“Ultimately seeing this issue fixed would be a clear signal about our commitment to the guard and reserve,” Hubbard said. “And it’s a national security issue if [the country] doesn’t follow through on our promises.”
A spokeswoman for the National Guard Bureau pointed to Lengyel’s testimony when asked to elaborate on his position on the use and effect of 12304b.
“Previously, you could say most people didn’t know about this,” Hubbard said of the media focus that ignited awareness and frustration among fellow reservists.
“But the fact it hasn’t been fixed is more disappointing. Now we’re in a state where we know this is a problem and it’s still not fixed.”
Lukas said it would cost about $80 million over 10 years to bring 12304b and other, less often used mobilization authorities up to par with active-duty entitlements.
Congress is considering where that money will come from, Lukas said. One of the avenues is the buy-in, which would generate about $3 billion over 10 years, Student Veterans of America has said.
Without funding through a buy-in, advocates are back to square one to assess how the changes can be funded, Hubbard said.
Lukas said it appears lawmakers are using historical precedent to iron out how education benefits are enacted and funded. Congress created the GI Bill in 1944 as a wartime program fully funded by taxpayers, and later the Montgomery GI Bill, a peacetime benefit with a similar buy-in of $1,200, Lukas said.
Now that combat deployments have mostly subsided since their high point five to six years ago, Congress is saying that buy-ins would help stabilize the benefit long-term, but their lack of clarity has led to confusion, she said.
Uncertain education futures
Hubbard, a reservist Marine sergeant, deployed to Honduras for a seven-month humanitarian and security mission that ended in November.
Hubbard, Dewberry and other Marines, about 300 in all, said they were told by their leadership that they would receive GI Bill credit for the deployment, which led some Marines to make plans to use boosted benefits to help pay college tuition and some living expenses, he said.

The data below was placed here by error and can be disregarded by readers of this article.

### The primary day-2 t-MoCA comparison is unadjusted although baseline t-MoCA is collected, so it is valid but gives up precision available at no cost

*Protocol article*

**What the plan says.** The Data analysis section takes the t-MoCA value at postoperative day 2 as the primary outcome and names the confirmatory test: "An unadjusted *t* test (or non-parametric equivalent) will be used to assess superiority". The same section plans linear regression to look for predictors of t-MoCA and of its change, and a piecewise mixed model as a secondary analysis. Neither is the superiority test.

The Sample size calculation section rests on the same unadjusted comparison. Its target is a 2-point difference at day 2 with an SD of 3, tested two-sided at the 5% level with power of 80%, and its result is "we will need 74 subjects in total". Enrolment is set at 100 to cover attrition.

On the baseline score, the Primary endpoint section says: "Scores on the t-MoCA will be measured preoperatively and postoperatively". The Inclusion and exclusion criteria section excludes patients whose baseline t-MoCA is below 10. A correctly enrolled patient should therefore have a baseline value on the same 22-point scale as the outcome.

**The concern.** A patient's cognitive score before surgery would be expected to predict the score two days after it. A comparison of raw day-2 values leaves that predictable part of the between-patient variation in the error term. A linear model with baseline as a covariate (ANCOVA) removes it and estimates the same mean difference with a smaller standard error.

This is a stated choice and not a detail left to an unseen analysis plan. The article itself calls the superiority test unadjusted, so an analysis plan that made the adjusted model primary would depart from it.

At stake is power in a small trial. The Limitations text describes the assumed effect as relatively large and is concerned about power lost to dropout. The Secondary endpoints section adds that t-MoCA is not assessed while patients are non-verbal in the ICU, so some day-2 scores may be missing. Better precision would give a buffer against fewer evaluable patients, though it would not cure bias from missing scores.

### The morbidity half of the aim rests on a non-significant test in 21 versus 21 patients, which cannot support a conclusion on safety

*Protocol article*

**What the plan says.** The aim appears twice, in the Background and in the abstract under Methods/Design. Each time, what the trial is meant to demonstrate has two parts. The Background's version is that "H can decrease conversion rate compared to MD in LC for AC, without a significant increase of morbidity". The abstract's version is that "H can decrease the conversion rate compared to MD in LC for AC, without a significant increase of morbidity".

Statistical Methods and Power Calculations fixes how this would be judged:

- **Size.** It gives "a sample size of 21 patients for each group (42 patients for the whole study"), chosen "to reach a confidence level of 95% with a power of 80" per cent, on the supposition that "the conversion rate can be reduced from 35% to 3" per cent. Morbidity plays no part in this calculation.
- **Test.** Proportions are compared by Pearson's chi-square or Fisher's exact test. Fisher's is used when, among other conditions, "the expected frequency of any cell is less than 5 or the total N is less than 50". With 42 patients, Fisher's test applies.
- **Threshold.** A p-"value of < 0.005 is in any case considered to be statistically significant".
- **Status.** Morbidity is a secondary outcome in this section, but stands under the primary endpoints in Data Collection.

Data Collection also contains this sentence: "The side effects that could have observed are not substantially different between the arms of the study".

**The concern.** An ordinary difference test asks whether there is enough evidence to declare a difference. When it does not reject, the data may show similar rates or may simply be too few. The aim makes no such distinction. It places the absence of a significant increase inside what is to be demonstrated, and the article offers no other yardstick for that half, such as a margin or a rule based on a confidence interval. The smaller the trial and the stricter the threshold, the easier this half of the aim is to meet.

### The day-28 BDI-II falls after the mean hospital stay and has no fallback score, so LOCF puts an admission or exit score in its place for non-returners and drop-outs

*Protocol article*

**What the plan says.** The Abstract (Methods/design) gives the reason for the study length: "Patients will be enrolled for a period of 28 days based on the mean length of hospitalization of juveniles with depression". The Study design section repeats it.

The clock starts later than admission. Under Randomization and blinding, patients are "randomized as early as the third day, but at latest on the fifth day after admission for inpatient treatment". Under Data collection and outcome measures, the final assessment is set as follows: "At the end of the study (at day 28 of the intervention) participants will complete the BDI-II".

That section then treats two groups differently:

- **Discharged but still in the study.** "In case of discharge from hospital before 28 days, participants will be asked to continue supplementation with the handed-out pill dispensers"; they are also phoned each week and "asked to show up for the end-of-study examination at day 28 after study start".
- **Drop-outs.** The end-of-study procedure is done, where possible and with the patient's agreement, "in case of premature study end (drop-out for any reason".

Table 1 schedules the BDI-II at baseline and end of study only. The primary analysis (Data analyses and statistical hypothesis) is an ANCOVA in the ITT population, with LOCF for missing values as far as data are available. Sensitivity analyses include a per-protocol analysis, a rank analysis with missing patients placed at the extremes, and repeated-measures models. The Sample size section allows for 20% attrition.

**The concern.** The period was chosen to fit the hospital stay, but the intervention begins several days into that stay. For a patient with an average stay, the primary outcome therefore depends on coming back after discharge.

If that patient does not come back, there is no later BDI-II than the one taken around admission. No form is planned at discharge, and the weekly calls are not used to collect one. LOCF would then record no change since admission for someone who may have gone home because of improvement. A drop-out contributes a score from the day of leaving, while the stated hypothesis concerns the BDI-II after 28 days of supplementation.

Those Marines are frustrated and confused by not accruing benefits and have scrambled to revise their life plans, Hubbard said.
Dewberry had no previous active-duty time, so he was counting on using GI Bill earnings to finish his undergraduate degree in physics at Portland State University or another college, he said.
Seven months of active-duty service would normally earn a servicemember 50 percent of tuition at any public state university, along with $924 for housing per month, with $500 for books and supplies during the academic year at Portland State, according to VA’s GI Bill online comparison tool. If the current law holds, he would receive none of that.
Dewberry turned away academic scholarships and awards totaling about $15,000 to go on the deployment, because he thought he would receive comparable benefits through the GI Bill, with plans to continue school later this fall.
Now the more realistic option for Dewberry is to start next fall, taking out thousands of dollars of loans to pay for housing expenses. Until then, the Marine studying physics plans to find some factory work while continuing his reserve obligation, he said.
Every day that there is no fix to 12304b, planning becomes a more elusive target for troops as application and standardized test deadlines come and go. If a solution comes within weeks or months, reservists starting a four-year degree could receive their diploma as early as 2022, Hubbard said.
Many have likely missed last fall’s application deadline due to the delay, he said.
“This is now a multi-year problem. And it demonstrates how out of touch Congress is,” Hubbard said. “There doesn’t appear to be a deep understanding of what the student veteran experience is like.”